I usually start by taking ideas and gripes from players and listeners alike, and tossing them around with Bobcat until something makes me stop and say, "That's cool". Then I sit down and see if I can design it. If it's beyond me then I research and learn until I can. After that I go back over it again figuring out its limits and trying to push it to those limits and sometimes beyond. Then I go back and do it 5 or 6 more times. Then I prototype it to see if my calculations actually work. Fiddle with it some more. And if I'm happy then I design the artwork for the acid etching, source the parts, build a production model, and let others play with it. If they like it then it becomes a true part of CopperGear.
How do you name your pedals?
All the names we use are a play on fairly standard names. We try to use older words and terms that generally aren't used any more in common vernacular. The Brontide Device is a perfect example. The word Brontide means, "The low sound of distant thunder, or a sound heard in parts of the world either created or followed by seismic activity". It's fun for me digging up the obscure.
Can you tell us something about the production process?
We build everything in-house. The number of builders on hand changes with demand as we don't build anything till someone orders it.
All of our products are handmade. Which includes:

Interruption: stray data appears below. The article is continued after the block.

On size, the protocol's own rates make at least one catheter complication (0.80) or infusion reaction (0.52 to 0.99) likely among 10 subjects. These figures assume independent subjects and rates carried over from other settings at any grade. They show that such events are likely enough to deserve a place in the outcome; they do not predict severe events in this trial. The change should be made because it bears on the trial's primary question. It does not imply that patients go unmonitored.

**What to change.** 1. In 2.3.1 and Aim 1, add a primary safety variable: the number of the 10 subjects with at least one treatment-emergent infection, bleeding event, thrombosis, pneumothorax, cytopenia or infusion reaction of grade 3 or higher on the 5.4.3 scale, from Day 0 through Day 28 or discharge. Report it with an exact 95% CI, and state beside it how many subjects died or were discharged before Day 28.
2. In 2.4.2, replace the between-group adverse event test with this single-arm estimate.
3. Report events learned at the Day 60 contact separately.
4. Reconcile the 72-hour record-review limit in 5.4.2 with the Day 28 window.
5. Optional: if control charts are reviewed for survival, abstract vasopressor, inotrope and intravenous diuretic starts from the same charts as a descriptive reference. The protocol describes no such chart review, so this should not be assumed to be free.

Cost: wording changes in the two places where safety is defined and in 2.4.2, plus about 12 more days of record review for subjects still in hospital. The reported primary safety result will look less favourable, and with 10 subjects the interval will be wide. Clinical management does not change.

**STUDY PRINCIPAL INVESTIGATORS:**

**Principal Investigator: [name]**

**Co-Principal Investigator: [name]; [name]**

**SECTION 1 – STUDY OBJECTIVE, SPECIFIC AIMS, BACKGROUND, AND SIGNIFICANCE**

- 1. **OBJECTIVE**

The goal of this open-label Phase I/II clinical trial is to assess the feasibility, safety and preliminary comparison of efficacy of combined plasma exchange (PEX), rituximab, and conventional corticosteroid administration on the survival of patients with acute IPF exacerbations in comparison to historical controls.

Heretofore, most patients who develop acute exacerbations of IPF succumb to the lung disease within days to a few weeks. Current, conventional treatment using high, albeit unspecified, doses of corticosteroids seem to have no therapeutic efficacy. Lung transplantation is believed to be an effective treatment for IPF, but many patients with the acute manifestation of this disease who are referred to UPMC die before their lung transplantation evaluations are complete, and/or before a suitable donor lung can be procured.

- Cutting, drilling, and staining the wood.
- Cutting, acid etching, bending, drilling, and laqcuring the copper.
- Cutting, stretching, and working the full grain leather.
- Solder, wire, and install the circuits board and jacks.
- Hand tighten every single screw and bolt.
How important is the look of your pedals?
The look of our gear is very important to me. I've just become so tired of the same little boxes everybody else uses. All anybody does is paint them and then give them a silk screen. Now granted there is nothing wrong with them they work perfectly for size and function, I just wanted something different.
I try to pull a lot of aesthetics from the Victorian era on up to the 1930's. Things made back then have a completely different feel to them. These days we have $600 phones that have life spans measured in months. Back in the day things were made to last decades or even generations. Something to be passed down and cherished not disposable landfill material. I want to make products the user would truly be proud of. I mean seriously, how many people are going to pick up one of their pedals and hand it to someone with a smile on their face and say, "Gorgeous isn't it? It's purple metallic flake and the image of the half screaming face is a real silk screen." They won't. They will play it for someone instead. I've had people who have had absolutely zero interest in music gear see our products, and as their mouth drops and their eyes widen they say, "My God these are beautiful. What do they do?" That right there tells me I'm doing a good job.